While the demise of Aletta is on the horizon, the eastern Pacific is not ready to calm down with a new tropical system potentially in the works.
The weakening trend of Aletta continues with the once-tropical storm now a tropical depression over the open waters of the eastern Pacific.
The continued presence of wind shear (strong winds above the surface) and dry air will work to bring about Aletta's demise by the weekend, but the same cannot be said for other tropical activity across the eastern Pacific.
Instead, the AccuWeather.com Hurricane Center is keeping a watchful eye on a disorganized area of low pressure located several hundred miles south of Acapulco, Mexico.
Indications point toward the low slowly evolving into a more organized tropical system as it meanders over extremely warm waters during the next few days.
The next tropical storm in the eastern Pacific would acquire the name "Bud."
With the low in its infancy stage in terms of tropical development, it is too early to pinpoint its final destination.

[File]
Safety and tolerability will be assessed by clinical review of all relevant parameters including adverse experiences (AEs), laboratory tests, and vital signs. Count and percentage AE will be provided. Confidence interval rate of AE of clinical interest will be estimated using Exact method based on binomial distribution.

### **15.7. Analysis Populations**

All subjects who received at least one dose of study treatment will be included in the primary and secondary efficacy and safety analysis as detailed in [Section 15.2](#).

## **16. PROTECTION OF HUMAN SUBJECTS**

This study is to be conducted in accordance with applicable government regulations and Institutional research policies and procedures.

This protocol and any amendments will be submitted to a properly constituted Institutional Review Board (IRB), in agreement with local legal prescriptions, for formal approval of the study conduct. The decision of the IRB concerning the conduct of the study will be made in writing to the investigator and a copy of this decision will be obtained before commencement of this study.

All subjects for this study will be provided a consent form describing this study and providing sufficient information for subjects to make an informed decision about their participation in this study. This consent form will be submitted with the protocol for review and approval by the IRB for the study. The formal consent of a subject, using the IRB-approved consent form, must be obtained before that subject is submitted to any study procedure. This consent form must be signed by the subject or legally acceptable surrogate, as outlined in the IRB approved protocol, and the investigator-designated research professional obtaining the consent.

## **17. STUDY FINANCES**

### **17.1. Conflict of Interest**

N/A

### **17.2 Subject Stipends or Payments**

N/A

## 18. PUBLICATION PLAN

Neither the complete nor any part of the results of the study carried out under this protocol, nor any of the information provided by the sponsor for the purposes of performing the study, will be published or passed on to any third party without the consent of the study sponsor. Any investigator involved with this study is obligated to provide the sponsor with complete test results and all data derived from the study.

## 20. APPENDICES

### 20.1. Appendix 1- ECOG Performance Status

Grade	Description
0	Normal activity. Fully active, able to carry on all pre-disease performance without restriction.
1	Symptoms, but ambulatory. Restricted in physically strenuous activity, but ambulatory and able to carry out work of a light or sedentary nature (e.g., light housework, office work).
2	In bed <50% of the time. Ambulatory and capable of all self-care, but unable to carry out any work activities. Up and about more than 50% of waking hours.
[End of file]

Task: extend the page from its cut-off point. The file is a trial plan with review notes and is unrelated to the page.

However, there is concern that if the low intensifies into a tropical storm it will not follow in the footsteps of Aletta and track away from land. The possibility of a path toward southern Mexico or the western shores of northern Central America will have to be closely monitored.
Temperatures will trend colder through the remainder of 2014 in Minneapolis as fresh arctic air returns to the city.
This weekend will be one of the busiest travel periods of the year across the country as millions people head home from Christmas travels.
A storm will bring bring the risk of flooding from Louisiana to Alabama this weekend, while rain may lead to travel delays in a large part of the South.
A winter storm affecting the United Kingdom will spread rain and disruptive snow to central Europe this weekend.
A storm will spread rain and disruptive snow to from parts of France and Germany to northern Greece and Bulgaria this weekend.
While lacking across a large part of the United States on Christmas Day, arctic air is set to make a comeback during the final days of 2014.
Pittsburgh, PA (1995)
Streak of 98 consecutive hours of snowfall ended.
St. Cloud, MN (1996)
Record low of -34 degrees; old record of -29 was set in 1914.
Corpus Christi, TX (2004)
24 degrees: this broke the old daily record low of 26 set in 1983.